Shotguns are very niche weapons within the United States military; however, within their niche, they are impossible to beat. Pump-action shotguns have served since the 1890s and continue to this day. Over time, the United States military has used a wide variety of shotguns. In Vietnam, almost a dozen different shotguns served with various military forces. So, coming out of the Cold War, the military looked to standardize. The shotgun they standardized on was the Mossberg 590A1.
Standardization drives down cost, simplifies armories, and improves training efficiency among troops. Standardization also requires the shotgun to conform to the needs of all four branches, and that’s precisely what the Mossberg 590A1 was capable of doing. This is a pump-action shotgun, which means it requires a manual action between shots to accentuate the action and work the pump.
Why a pump action?
Shotguns come in nearly every configuration you could consider. We have semi-autos, lever actions, single and double barrels, bolt actions, and some I’m likely forgetting. The military uses the semi-auto and pump actions for their combative shotguns. Semi-auto actions make a lot of sense for combative shotguns, so why does the military use both semi-auto and pump actions?
Pump actions like the 590A1 stick around because of their versatility. Semi-auto shotguns work well with specific loads like buckshot and slugs, but pump actions work with a wide variety of loads. Shotguns can be highly versatile and function with a wide variety of loads. The 590A1 can use buckshot and slugs, but it can also function with underpowered loads like less lethal and breaching loads.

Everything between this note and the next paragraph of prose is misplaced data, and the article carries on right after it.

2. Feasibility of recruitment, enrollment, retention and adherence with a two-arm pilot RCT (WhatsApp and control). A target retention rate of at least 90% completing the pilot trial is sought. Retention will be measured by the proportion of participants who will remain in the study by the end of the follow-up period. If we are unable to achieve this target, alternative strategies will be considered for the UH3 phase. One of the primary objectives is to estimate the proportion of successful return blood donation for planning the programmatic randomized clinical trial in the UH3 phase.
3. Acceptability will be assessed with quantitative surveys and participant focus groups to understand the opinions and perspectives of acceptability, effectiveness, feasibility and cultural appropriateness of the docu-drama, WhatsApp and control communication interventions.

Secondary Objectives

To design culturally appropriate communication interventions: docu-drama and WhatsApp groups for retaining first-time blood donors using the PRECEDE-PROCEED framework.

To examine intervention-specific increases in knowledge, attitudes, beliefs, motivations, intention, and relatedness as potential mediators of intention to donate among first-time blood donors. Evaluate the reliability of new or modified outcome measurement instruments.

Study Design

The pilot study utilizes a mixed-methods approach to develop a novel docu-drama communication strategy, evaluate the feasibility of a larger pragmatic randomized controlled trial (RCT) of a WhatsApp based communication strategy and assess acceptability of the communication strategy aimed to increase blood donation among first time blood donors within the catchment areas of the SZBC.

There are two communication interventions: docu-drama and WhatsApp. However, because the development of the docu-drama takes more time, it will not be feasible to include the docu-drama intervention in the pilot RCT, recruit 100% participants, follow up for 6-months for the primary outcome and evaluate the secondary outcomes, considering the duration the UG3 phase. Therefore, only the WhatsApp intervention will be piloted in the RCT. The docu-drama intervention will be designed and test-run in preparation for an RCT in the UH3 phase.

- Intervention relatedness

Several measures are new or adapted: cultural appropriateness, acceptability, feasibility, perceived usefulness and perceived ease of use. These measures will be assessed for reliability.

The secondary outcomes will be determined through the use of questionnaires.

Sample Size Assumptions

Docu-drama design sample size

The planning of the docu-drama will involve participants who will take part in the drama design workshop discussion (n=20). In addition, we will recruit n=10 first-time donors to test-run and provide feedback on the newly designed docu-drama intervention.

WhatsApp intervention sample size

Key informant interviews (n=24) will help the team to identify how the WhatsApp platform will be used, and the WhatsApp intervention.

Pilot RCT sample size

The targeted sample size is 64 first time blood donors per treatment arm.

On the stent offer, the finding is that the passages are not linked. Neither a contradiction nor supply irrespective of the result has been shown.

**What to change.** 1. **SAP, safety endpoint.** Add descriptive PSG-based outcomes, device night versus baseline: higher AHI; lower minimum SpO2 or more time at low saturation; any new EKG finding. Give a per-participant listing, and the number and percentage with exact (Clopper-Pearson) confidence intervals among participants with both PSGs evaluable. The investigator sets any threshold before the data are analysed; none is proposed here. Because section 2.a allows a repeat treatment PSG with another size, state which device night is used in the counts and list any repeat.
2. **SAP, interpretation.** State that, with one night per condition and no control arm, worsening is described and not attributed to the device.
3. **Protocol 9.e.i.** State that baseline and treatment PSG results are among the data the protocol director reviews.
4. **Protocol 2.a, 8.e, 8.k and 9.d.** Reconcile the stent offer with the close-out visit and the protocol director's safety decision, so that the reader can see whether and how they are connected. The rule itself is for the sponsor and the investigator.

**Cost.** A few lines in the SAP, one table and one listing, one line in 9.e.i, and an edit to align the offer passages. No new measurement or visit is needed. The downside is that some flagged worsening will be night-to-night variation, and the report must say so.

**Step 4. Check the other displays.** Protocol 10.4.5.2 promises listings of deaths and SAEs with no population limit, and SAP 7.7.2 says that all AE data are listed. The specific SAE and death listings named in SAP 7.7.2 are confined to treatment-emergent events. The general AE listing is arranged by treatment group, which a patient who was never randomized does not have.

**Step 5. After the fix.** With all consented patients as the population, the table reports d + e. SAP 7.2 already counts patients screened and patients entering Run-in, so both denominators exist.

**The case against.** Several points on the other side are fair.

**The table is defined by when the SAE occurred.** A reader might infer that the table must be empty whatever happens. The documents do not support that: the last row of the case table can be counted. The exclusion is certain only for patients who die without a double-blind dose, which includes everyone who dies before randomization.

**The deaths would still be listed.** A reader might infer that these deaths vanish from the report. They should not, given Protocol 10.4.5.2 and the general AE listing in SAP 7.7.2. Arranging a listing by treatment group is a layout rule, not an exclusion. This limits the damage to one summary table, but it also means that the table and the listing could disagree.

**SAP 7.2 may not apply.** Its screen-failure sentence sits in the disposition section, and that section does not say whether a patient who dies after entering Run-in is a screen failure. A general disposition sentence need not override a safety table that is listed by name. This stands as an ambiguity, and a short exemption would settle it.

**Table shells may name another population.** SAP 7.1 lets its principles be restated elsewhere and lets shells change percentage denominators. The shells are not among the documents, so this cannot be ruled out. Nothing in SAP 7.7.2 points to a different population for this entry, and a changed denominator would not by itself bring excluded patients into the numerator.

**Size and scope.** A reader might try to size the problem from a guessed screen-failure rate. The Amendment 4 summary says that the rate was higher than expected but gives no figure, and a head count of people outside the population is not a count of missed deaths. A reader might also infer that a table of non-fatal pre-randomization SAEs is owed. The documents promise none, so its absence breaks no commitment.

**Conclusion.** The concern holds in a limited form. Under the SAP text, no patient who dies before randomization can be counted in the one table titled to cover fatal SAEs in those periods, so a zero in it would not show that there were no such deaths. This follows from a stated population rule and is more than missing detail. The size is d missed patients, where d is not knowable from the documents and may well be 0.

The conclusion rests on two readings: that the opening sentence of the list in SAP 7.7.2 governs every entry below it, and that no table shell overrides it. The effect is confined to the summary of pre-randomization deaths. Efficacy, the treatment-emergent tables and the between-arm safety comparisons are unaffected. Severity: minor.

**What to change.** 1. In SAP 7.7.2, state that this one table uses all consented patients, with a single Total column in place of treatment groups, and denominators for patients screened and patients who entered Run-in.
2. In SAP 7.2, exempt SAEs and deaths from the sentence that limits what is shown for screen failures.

The pump-action design also allows the weapon to be quickly manipulated and gives the shooter faster follow-up shots. Compared to other manual action options like bolt and lever, the pump action is extraordinarily ergonomic and works well with bulk shotgun ammunition. Bolt actions tend to be slow, and a lever-action has a very long throw due to the ammo’s size and bulk.
What’s the 590A1?
So we know the 590A1 is a pump-action shotgun, but there is more to it than that. The 590A1 is directly related to the Mossberg 500 series. The Mossberg 500 series was introduced in 1960 and utilized a design from Carl Benson. They were designed to be an affordable option for pump-action shotguns. 500 series shotguns use a fixed tubular magazine that is mounted beneath the barrel and loaded through the shotgun’s loading port.
Mossberg reduced costs by utilizing an aluminum receiver instead of a steel receiver. This also reduced the shotgun’s weight without noticeably decreasing durability. Modern Mossbergs use dual-action bars that increase reliability. The dual-action bars have generous clearances that help the gun resist wear and allow it to function with dirt and debris present.
The 590 series of shotguns changed the barrel and magazine profile to be more combat-oriented. The 590 series were produced specifically to address some weaknesses with the Mossberg 500 series for police and military work. The 590A1 further made changes to the 590 series to address specific needs of the United States military.